I have an Olympic Recurve student who is also a coach and he has been considering moving up in draw weight. I gave my standard recommendation: start with inexpensive limbs until you settle on a draw weight that clicks, then move up to higher end limbs then. Jumping into a new set of high end limbs can be really expensive if they do not work out.
Here is the question I got back today:
“These $81 36 lb. limbs are working fine for me. I think I could even go to 38 lbs. My question is what real ROI do I get by upgrading to Win&Win limbs for $400 or so? There’s got to be solid reasons why the Korean team uses them rather than my A+ limbs.”
And here is my answer:
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With regard to the high end limbs, the elites use them because they are sponsored and don’t have to pay full price or at all (in part). With regard to quality and performance, yes, they are better but … most archers (IMHO) are not skilled enough to realize the benefit or all of the benefit. In the Frangilli’s book The Heretic Archer, Vittorio and Michele did an evaluation of a large selection of limbs, which most people have neither the time, money or skill to do. Their conclusion … at that time … was that the quality of the limbs was determined primarily from the quality of the components in the limbs. All of the designs were so similar as to be the same. The differences were small, mostly noticed in the form of the harshness of the shot, not in significant differences in arrow speeds or anything else. So the differences in limbs are small (and expensive).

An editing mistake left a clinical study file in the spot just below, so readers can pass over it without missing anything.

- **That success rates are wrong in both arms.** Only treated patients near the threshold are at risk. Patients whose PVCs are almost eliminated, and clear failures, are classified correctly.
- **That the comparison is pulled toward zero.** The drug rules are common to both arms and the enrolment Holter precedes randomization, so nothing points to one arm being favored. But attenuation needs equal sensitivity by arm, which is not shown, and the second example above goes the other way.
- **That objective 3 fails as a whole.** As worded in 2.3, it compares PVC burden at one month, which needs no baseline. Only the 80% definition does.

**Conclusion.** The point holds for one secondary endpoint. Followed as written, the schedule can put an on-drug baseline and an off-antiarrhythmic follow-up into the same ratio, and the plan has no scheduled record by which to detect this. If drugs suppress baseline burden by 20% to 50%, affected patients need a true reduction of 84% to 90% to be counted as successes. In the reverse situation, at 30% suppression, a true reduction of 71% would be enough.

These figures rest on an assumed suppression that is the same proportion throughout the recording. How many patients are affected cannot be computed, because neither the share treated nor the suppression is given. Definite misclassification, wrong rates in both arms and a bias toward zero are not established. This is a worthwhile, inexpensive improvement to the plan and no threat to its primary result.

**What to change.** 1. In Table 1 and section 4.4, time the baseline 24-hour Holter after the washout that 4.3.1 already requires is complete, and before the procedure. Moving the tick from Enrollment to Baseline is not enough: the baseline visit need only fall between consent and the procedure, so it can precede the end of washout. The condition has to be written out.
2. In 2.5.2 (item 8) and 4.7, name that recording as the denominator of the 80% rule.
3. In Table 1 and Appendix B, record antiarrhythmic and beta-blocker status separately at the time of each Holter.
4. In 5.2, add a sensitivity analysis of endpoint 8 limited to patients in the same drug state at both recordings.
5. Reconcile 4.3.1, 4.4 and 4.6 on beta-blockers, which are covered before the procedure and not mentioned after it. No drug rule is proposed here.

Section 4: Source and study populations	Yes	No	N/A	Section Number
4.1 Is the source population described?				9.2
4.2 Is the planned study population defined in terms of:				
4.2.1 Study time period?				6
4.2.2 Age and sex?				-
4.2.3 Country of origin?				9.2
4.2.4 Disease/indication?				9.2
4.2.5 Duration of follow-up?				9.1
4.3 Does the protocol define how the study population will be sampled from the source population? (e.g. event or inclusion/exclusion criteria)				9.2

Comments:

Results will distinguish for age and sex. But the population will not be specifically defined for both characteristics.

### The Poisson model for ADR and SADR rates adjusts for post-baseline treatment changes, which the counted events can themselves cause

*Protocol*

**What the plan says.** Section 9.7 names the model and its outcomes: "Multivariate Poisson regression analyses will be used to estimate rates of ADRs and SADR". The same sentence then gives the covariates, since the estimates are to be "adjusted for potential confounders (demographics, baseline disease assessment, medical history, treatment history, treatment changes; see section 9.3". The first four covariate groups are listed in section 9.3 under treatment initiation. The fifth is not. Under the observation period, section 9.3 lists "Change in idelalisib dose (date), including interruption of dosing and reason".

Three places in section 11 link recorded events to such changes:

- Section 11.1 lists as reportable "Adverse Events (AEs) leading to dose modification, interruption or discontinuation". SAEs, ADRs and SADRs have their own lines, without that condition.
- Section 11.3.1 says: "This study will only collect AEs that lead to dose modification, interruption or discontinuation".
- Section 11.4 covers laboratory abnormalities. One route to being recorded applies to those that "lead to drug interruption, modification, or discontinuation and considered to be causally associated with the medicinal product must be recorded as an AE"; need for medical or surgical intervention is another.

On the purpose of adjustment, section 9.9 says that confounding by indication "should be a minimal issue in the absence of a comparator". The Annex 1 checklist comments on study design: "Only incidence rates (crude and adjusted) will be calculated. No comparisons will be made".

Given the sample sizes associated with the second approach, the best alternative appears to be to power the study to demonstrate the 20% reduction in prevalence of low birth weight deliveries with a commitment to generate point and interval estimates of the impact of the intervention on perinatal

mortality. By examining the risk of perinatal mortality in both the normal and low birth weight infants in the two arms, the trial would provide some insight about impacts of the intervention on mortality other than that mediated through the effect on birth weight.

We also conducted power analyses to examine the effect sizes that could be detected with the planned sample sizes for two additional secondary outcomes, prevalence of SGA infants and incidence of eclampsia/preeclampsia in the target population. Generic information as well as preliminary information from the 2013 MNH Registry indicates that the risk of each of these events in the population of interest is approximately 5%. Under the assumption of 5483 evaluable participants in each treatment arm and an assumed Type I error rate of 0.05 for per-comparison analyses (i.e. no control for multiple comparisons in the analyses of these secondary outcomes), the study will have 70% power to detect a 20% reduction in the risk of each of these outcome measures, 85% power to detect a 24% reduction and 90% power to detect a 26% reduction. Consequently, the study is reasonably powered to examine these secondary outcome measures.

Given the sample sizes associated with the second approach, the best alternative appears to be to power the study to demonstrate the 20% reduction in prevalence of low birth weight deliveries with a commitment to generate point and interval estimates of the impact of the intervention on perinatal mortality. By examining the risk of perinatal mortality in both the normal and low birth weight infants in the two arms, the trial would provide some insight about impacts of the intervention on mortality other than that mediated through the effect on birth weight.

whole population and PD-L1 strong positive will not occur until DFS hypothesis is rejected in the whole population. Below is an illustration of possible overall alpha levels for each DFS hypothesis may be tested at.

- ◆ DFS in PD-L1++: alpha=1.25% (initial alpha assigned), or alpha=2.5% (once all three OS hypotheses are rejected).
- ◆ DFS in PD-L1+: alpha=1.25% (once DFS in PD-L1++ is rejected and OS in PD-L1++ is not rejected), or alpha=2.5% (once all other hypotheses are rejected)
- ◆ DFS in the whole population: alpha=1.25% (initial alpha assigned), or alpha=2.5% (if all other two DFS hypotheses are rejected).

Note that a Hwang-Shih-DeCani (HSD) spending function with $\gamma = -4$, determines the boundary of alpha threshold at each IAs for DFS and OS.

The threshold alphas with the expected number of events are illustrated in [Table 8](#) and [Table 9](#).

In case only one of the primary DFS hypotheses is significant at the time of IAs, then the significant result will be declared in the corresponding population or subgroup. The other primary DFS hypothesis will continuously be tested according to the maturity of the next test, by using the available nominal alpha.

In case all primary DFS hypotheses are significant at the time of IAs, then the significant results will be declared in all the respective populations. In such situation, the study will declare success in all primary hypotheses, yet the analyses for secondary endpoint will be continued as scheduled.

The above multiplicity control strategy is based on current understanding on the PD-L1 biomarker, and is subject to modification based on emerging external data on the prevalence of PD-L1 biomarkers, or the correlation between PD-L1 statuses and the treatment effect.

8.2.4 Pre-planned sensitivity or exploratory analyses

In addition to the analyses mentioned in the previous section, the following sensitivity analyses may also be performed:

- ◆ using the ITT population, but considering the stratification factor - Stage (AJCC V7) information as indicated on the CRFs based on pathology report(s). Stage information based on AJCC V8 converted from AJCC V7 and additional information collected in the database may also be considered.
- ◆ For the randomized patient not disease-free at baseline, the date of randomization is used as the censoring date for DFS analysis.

As long as the inexpensive limbs work for you (you have a baseline of personal comparison with your old higher end limbs) I’d stick with them. If you wanted to try a heavier pair of limbs, I would go up 4#, not just 2#, because you can back them out 10% so 38# limbs can be backed out to 34.2# which overlaps substantially with the 36# pair. 40# limbs can be backed down to 36# (40# – 10%) which is your 36# limbs maxed out … ta da! These are the nominal draw weight values (@ 28ʺ), not at your draw length, but I think it gives you the idea. Once you settle on a pair of limbs and a draw weight adjustment, shoot those for a while. Then, if you can borrow a pair of high end limbs of the same specifications, you can make a direct comparison as to whether the $$$ limbs are better. For one, they should feel more “taut” and energetic. The arrows should hit higher on the target for your old sight settings, etc. If you don’t find enough to get excited about, stick with the less expensive limbs and use the savings to buy other gear!
I suspect that many archers look at their bows as being on a ladder. As they gain expertise, they expect to get more and more expensive equipment. We often start with used gear, then graduate to buying new. We buy less expensive gear while we are finding out what spine arrows work for us, etc. Then we move up. In many cases, this is justified. A $350 bow sight flat out functions far better than a $35 bow sight, but is it far superior to a $250 bow sight? And the sight isn’t responsible for performance. Things like bows, limbs, tabs, release aids are.
There is almost zero help in deciding whether an equipment upgrade will provide benefits to an archer at any skill level. The manufacturers want you to buy their gear. The responsible ones will tell you that you do not have enough skill to benefit from Fancy Bit XYZ but you have to consult with someone highly skilled in making those decisions and most shop staff don’t have that kind of expertise. (I have seen this happen and it is a joy to see.)
Most coaches are not trained well enough to help. I have yet to see any aspect of a coach training program address such things.
Let me know if there is anything else I can help with!